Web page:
Transition to Seniors

2018 Fencing Cadet and Junior World Championship: Gold - Nick Itkin (USA), Silver - Tommaso Marini (ITA), Bronze - Grigoriy Simenyuk (RUS) and Sidarth Kumbla (USA)
2018 Fencing Cadet and Junior World Championship: Men’s Foil – Gold – Nick Itkin (USA), Silver – Tommaso Marini (ITA), Bronze – Grigoriy Simenyuk (RUS) and Sidarth Kumbla (USA)

IG – What does it mean to you to move from Juniors to Seniors? 

NI – It is definitely a difficult transition, the hardest transition to make. There are so many Juniors who go from winning the tournaments to struggling to make it to the second day. Especially in the U.S. – that’s where a lot of fencers stop fencing. It was definitely difficult but I think that I started fencing and started getting results my last year of Juniors. I was just starting to get more and more used to Senior level fencing and I think I’m still getting used to the Senior level. Not fencing in the first day in pools is still something I’m getting used to right now since I’m top sixteen. It’s definitely, definitely a major jump.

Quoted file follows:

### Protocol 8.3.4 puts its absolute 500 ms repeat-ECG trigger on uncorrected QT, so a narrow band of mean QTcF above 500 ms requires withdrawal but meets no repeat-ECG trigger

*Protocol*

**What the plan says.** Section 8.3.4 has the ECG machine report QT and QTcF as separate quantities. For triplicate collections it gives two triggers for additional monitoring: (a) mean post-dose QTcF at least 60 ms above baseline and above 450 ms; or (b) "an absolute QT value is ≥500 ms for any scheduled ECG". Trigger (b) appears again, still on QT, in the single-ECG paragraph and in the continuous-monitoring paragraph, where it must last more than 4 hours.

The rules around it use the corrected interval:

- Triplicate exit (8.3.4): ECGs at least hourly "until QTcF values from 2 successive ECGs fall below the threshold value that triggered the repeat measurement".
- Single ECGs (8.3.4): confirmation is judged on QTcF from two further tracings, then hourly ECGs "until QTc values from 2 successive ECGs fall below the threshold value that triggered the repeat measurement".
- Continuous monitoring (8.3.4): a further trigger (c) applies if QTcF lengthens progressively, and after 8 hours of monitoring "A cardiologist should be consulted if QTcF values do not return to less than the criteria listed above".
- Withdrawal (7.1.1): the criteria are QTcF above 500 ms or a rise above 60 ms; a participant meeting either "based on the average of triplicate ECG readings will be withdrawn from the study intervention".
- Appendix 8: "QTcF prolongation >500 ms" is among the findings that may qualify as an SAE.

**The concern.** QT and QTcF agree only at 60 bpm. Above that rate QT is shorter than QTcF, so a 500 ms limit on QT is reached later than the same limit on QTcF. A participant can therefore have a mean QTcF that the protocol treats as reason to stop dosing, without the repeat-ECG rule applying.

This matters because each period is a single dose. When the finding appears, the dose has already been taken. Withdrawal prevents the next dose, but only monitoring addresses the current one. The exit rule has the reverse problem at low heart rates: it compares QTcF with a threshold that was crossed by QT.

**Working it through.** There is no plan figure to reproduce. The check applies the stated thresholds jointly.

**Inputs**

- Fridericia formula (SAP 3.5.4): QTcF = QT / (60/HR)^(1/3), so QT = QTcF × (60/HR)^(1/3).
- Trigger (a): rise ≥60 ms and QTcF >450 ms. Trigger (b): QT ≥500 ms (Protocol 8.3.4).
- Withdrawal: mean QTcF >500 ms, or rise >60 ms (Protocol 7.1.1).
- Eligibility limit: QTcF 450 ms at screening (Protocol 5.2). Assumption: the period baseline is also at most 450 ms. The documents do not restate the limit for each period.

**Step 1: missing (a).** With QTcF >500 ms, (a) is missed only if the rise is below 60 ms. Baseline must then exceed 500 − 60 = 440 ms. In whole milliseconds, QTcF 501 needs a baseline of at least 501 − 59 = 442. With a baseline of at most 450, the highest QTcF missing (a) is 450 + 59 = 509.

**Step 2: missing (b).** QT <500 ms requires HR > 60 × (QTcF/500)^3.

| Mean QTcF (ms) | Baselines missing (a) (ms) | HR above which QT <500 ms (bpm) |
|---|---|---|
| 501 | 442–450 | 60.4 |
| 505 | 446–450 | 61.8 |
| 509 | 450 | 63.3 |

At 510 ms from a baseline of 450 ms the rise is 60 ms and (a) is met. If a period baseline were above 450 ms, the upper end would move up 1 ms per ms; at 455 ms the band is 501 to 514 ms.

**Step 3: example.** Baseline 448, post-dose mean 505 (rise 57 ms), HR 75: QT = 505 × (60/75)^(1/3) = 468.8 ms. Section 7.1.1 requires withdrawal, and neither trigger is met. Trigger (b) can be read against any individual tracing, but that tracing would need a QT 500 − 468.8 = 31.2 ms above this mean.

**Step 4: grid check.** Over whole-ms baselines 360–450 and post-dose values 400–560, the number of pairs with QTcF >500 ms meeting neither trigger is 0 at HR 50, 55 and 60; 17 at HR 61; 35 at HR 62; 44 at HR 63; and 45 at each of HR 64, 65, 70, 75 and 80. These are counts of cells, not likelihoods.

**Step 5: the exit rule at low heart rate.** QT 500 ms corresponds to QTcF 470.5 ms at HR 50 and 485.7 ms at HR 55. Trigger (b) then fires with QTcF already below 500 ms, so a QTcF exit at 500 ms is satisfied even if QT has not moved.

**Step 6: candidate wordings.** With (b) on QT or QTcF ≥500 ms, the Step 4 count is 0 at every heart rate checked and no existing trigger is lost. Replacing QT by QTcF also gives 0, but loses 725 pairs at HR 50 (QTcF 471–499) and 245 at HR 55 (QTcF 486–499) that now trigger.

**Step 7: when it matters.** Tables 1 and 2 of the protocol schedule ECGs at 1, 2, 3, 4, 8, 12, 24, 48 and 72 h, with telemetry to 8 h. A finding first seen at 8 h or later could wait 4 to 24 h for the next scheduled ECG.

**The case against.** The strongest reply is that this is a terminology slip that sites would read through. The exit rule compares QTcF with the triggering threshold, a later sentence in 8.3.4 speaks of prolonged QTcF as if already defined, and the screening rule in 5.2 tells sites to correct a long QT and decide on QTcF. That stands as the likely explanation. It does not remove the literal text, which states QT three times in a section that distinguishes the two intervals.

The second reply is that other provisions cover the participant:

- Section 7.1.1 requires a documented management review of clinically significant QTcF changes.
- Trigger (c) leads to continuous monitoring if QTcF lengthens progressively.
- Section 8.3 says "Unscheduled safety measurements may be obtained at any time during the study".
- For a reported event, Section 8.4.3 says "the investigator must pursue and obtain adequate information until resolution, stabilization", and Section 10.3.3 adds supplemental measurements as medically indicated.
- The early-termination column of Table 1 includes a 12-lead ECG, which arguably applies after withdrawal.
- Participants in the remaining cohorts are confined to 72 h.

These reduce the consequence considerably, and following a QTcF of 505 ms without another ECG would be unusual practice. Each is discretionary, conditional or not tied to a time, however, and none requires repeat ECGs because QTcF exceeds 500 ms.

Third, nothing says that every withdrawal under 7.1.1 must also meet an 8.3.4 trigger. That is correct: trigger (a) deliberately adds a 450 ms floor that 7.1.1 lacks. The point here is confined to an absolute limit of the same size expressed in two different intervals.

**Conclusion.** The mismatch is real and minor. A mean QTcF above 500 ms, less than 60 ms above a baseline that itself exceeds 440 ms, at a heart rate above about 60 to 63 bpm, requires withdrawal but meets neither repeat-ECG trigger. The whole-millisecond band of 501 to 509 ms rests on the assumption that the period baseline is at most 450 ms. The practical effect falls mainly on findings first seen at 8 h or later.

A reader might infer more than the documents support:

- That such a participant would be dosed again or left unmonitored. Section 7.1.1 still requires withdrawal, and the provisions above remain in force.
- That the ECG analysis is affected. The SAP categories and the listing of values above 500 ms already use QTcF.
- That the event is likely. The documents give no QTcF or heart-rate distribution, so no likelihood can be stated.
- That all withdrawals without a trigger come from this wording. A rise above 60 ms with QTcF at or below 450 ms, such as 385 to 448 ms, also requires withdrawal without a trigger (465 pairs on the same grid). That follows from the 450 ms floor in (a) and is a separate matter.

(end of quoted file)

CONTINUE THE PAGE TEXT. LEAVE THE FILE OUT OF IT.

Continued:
IG – Does the fact that you do not fence on the first day play to your advantage, or do you miss this opportunity to fence to five touches?

NI – I think it can be both, but I’ve run to my experience where I run into my first or second bout and I’m not warmed up, I’m not ready. It’s kind of coming in cold and the other fencer is coming in warmed up, he’s already fenced a whole day. I’m not prepared for the bout so the bout doesn’t go well. It’s definitely an advantage for sure because it’s a whole day of fencing and you could lose to a lot of good fencers. It’s just something to get used to where you don’t have those pool bouts and that whole day of getting used to fencing, it’s getting ready for a fifteen touch bout from the first day, and it’s just different. Something I will get used to.